Fresh charges levelled against some French scientists and politicians for allowing untreated blood transfusion have taken the country by storm
THE current "blood scandal" in France has taken a gory turn. Early this year, 4 eminent physicians were accused of treating French haemophiliacs (patients suffering from a blood disorder) with blood untested for hiv. All were convicted and 2 were imprisoned. But, the present situation is far more grim with the government being dragged into the controversy. Earlier, 2 eminent personalities, with high political connections, were implicated in the "blood scam". Francois Gros -- a former scientific counselor to the Prime Minister and renowned cell biologist, and Claude Weisselberg, famous physician and former adviser to the health ministry, were charged with "complicity in poisoning" for having been involved in allowing "the nationl blood supply" to go untested.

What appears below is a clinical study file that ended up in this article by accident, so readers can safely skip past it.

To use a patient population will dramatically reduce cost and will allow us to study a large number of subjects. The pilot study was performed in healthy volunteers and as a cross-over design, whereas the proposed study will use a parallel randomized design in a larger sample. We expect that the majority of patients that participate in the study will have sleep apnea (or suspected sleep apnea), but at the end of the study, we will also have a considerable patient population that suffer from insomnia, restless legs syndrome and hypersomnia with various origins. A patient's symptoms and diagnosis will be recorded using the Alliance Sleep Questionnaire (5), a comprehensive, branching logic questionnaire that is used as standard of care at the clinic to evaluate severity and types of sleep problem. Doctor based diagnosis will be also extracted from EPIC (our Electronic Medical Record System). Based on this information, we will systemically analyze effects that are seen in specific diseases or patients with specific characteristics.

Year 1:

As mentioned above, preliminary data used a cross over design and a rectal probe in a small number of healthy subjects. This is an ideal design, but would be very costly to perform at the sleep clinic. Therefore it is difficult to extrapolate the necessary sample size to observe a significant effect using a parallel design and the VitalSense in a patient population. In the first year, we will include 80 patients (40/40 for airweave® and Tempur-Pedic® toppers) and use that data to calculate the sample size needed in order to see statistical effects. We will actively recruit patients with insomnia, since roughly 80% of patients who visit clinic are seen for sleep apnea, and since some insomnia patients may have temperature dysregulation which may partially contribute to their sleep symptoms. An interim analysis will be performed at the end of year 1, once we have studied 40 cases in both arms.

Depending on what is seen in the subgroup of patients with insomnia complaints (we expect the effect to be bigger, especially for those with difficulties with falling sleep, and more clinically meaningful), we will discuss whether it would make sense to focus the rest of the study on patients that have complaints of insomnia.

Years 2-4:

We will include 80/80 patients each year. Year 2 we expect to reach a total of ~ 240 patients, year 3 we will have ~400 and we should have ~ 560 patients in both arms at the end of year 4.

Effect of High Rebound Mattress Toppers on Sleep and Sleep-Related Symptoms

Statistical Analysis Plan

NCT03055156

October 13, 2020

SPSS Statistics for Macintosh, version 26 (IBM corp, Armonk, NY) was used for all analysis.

It has been alleged that between May and July 1985, the French government kept off the market an American firm manufactured hiv antibody test, and waited for the French firm Diagnostics Pasteur to prepare its own version. While it mulled over its strategies, hundreds probably recieved infected blood transfusion. Minutes of a May 1985 meeting of government aids advisers presided over by Gros -- where the participants discussed possible threats to French commercial interests by the American test -- have long been considered potential evidence by the French press. A special magistrate has been appointed to assess the charges and decide the trial of the accused.
"To charge some one with poisoning means accusing them squarely of murder," opines Jean-Baptiste Brunet, director of the Paris-based European Center for the Epidemiological Surveillance of aids, who from the outset had strongly urged for early hiv testing. He, however, added that technical and logistical problems delayed the testings.
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